Usman Ahmad, whose family was denied entry into a house that they had bought in Chahashor mohalla, a neighbourhood in Uttar Pradesh’s Meerut district, has said that they “do not want any trouble” and that people have unnecessarily made this a Hindu-Muslim matter, The Indian Express reported.

On Sunday evening, residents in this Hindu-dominated neighbourhood had protested outside the house when Ahmad’s family tried to take possession of it. The protest was led by members of the Bharatiya Janata Yuva Morcha, the youth wing of the Bharatiya Janata Party.

The previous owner, Sanjay Rastogi, had sold it for Rs 28.30 lakh to Usman’s brother, Nauman Ahmad. The deal was finalised in January, but Nauman Ahmad paid the last installment only on December 8, and went to claim his property a few days later.

“We wanted a house of our own...My father’s on duty at night, so we wanted to buy a house close to the school,” Usman Ahmad said. “Moreover, this house does not have enough space for all of us. But some people made it an issue and said that we were doing land jihad.” Land jihad is an adaptation of the term love jihad, a theory by which fundamentalist groups accuse Muslim men of entrapping Hindu women on the pretext of marriage to convert them to Islam.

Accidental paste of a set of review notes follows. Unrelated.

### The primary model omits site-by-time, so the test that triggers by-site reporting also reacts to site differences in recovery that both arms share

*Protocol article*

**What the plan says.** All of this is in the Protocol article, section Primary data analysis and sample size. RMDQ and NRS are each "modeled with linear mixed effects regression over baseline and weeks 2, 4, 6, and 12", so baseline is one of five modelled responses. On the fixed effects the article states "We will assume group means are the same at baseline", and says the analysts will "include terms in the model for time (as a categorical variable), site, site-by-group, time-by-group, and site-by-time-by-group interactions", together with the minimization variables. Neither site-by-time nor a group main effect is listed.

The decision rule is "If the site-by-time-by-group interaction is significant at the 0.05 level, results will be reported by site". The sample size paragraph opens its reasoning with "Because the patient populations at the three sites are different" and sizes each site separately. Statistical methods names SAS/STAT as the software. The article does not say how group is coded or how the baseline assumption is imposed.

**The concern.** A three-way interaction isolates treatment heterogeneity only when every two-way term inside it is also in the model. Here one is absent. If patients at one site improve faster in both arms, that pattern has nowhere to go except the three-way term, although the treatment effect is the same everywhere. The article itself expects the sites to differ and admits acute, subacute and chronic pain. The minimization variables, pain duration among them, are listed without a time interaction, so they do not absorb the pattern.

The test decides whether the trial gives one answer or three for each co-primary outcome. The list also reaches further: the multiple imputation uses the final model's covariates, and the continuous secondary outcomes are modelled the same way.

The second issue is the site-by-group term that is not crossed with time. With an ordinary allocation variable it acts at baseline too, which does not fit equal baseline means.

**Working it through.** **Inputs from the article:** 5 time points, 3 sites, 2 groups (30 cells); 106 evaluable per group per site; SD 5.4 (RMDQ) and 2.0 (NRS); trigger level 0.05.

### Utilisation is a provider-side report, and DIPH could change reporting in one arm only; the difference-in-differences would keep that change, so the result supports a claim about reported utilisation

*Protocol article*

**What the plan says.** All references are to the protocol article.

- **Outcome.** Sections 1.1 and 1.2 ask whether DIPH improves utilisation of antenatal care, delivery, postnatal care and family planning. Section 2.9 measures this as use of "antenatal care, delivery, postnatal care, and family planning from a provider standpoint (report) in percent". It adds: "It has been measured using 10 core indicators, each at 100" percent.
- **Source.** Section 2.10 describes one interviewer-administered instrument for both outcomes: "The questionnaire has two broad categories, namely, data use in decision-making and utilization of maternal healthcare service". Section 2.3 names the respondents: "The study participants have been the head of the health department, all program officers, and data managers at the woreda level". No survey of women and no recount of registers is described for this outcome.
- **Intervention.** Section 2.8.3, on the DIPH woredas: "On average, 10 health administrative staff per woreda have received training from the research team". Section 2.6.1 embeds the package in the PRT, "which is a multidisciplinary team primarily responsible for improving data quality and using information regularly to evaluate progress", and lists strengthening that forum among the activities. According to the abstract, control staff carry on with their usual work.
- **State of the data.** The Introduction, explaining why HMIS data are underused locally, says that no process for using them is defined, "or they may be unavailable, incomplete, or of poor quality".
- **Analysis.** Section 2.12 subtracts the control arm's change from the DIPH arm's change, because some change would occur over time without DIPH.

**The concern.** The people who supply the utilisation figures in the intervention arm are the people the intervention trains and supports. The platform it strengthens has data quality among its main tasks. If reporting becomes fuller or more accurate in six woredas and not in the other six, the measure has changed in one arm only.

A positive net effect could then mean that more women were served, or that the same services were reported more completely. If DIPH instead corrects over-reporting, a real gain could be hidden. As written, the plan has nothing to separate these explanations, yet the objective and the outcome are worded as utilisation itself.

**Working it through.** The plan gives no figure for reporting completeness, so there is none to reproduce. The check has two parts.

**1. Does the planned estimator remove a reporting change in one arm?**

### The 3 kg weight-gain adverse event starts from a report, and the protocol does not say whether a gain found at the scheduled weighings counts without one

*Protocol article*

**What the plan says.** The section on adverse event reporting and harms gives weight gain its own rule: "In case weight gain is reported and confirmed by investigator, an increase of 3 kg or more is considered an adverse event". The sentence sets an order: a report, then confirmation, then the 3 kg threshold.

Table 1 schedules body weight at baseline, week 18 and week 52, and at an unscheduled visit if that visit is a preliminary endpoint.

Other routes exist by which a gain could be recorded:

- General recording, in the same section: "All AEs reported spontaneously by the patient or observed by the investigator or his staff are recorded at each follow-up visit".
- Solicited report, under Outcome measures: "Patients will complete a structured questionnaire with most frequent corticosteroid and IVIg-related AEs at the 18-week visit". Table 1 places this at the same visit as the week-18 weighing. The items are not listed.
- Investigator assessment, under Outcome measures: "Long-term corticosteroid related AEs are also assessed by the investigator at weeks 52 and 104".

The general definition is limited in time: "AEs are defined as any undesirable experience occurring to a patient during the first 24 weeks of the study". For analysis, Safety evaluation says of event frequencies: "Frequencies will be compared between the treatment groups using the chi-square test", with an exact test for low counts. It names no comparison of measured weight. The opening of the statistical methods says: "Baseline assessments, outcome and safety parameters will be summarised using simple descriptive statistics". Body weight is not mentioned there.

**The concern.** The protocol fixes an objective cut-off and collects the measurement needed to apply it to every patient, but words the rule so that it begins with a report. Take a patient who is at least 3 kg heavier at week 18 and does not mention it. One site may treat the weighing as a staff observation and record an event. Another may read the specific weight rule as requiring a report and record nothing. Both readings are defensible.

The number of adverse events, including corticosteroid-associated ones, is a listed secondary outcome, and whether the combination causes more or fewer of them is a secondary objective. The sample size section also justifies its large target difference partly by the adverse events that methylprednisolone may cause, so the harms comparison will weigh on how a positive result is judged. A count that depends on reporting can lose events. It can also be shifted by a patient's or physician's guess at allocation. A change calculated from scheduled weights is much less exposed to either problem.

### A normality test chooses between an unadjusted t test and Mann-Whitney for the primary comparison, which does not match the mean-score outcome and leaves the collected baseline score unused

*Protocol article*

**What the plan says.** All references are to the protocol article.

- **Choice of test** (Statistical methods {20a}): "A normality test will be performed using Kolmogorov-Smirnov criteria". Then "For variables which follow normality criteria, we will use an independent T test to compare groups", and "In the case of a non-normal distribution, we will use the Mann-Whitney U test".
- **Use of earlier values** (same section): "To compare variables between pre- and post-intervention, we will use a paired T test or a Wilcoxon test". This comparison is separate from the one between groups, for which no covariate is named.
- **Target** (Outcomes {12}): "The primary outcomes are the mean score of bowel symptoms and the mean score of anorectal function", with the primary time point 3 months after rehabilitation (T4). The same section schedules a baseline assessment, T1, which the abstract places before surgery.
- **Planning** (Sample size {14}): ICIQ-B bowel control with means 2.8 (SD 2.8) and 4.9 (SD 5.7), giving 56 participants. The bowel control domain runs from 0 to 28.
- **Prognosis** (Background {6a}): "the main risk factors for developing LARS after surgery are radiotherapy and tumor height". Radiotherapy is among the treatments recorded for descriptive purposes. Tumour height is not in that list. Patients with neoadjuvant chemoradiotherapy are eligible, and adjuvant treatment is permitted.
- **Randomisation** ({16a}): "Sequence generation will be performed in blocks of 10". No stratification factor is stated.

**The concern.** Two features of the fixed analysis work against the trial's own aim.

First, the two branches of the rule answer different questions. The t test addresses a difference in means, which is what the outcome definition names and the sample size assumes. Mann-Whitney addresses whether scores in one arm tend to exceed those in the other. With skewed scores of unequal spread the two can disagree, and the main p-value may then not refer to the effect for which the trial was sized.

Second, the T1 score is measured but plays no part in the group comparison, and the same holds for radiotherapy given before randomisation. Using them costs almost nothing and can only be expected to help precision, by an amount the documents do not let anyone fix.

“When we reached the house, some people came and said that the house cannot be sold because Rastogi owed them money,” Usman Ahmad said. “While he was explaining that he was in the process of paying debts and that the property had nothing to do with that, some others reached the house and started sloganeering.”

He added: “They said that a Muslim family cannot be given the property.” He said that they spent about Rs 33 lakh on the house. Now, he said, they will transfer the property if the people protesting purchase it for that money.

A transformed Meerut

Many of the Hindu residents of Chahashor mohalla said that the sale of property to Muslims had to be stopped because Meerut has undergone a massive transformation in the past 20 years, during which, they alleged, Muslims have “taken over” Hindu-dominated localities.

While some resident claimed that there was a conspiracy at play, others claimed that they cannot live next to Muslim neighbours. “Their culture, thoughts and way of life are different from ours,” Deepak Sharma, of the Bharatiya Janata Yuva Morcha, told The Indian Express. “It starts with one house and slowly, the whole area will become Muslim-dominated. We cannot allow this to happen.”